In computer security, a demilitarized zone (DMZ), more appropriately known as demarcation zone or perimeter network, is a physical or logical subnetwork that contains an organization's external services to a larger, untrusted network, usually the Internet. The purpose of a DMZ is to add an additional layer of security to an organization's Local Area Network (LAN).
In a network, the most vulnerable hosts to attack are those that provide services to users outside of the LAN, such as e-mail, web and DNS servers. Due to the increased potential of these hosts being compromised, they are placed into their own subnetwork in order to protect the rest of the network if an intruder was to succeed. Hosts in the DMZ should not be able to establish communication directly with any other host in the internal network, though communication with other hosts in the DMZ and to the external network is allowed. This allows hosts in the DMZ to provide services to both the internal and external network while still protecting the internal network.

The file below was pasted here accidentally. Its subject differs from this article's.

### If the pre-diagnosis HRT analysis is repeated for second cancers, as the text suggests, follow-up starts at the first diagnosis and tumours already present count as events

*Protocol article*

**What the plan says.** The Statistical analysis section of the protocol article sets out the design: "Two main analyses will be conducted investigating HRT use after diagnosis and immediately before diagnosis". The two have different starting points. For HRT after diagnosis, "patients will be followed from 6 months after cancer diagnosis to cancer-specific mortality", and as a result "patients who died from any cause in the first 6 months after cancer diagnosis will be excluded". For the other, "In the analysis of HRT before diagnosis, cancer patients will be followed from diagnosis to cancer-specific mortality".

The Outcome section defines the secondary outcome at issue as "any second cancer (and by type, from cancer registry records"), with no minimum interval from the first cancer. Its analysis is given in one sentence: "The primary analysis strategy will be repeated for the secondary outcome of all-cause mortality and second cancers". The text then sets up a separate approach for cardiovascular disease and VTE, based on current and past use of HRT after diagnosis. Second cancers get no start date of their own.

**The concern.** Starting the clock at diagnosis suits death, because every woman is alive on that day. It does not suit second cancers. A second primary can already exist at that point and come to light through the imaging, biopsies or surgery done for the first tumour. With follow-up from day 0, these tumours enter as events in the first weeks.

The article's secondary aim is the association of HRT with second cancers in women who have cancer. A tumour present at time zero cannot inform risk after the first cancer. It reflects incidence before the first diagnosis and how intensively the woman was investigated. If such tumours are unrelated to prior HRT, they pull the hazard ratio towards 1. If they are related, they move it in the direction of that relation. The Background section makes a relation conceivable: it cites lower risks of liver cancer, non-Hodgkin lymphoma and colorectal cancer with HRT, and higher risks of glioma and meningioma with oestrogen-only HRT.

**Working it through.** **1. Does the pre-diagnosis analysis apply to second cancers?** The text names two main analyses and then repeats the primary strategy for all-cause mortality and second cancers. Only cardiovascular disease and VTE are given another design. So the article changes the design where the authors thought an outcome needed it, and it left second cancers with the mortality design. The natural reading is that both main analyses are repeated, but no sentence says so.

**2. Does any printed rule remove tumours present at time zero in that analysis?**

Generally, any service that is being provided to users in an external network should be placed in the DMZ. The most common of these services are web servers, mail servers, and DNS servers. In some situations, additional steps need to be taken to be able to provide secure services.